How classical you have become! No wonder, with your residence in Italy and your Latin reading. But aren’t you going rather far in condemning flying buttresses? No doubt the motive was only economy—economy in carrying out an extravagant plan; and you may condemn this as not worthy of Aristotle’s magnanimous man. But I have always believed that the frankness of exhibiting such a device, and using it decoratively, had been rewarded by the effect. Sometimes the light and shade play wonderfully among those buttresses, and the labyrinthine effect is in itself poetical. As to thin columns, I agree: I have never liked them. When people speak of “lightness” and “clarity of design” in Gothic churches, I feel that they are picking out the faults: the true beauties are loftiness, intricacy, mystery, and tenderness of detail, so that one lovely nook after another is found nestling in the vast ill-defined whole. “Clarity” should go not with “lightness” but with elegance and modesty on the human scale.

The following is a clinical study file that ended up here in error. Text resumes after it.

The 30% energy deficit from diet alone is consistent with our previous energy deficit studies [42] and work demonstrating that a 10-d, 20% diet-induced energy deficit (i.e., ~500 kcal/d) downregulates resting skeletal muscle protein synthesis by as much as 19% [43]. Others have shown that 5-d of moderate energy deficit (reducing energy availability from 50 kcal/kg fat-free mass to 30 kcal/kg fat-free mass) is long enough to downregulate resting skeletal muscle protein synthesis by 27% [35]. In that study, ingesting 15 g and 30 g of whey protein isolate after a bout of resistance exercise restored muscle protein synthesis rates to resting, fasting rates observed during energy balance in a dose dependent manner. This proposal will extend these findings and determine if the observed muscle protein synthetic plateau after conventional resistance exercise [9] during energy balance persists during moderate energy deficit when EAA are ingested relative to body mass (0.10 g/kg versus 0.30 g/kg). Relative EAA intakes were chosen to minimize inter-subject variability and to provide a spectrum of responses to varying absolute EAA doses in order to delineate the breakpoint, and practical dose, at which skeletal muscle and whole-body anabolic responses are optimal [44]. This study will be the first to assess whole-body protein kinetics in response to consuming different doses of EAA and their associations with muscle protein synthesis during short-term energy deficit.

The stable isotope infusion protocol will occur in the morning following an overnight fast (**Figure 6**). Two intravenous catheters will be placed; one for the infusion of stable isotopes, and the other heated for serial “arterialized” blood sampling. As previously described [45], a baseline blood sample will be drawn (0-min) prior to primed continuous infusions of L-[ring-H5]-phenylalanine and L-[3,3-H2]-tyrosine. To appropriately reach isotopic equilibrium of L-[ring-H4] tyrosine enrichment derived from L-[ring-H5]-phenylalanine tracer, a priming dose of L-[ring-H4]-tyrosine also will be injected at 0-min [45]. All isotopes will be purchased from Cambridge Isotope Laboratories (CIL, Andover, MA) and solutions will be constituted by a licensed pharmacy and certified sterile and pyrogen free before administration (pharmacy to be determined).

From The Letters of George Santayana: Book Three, 1921-1927. Cambridge, MA: The MIT Press, 2002.
Location of manuscript: Rockefeller Archive Center, Sleepy Hollow NY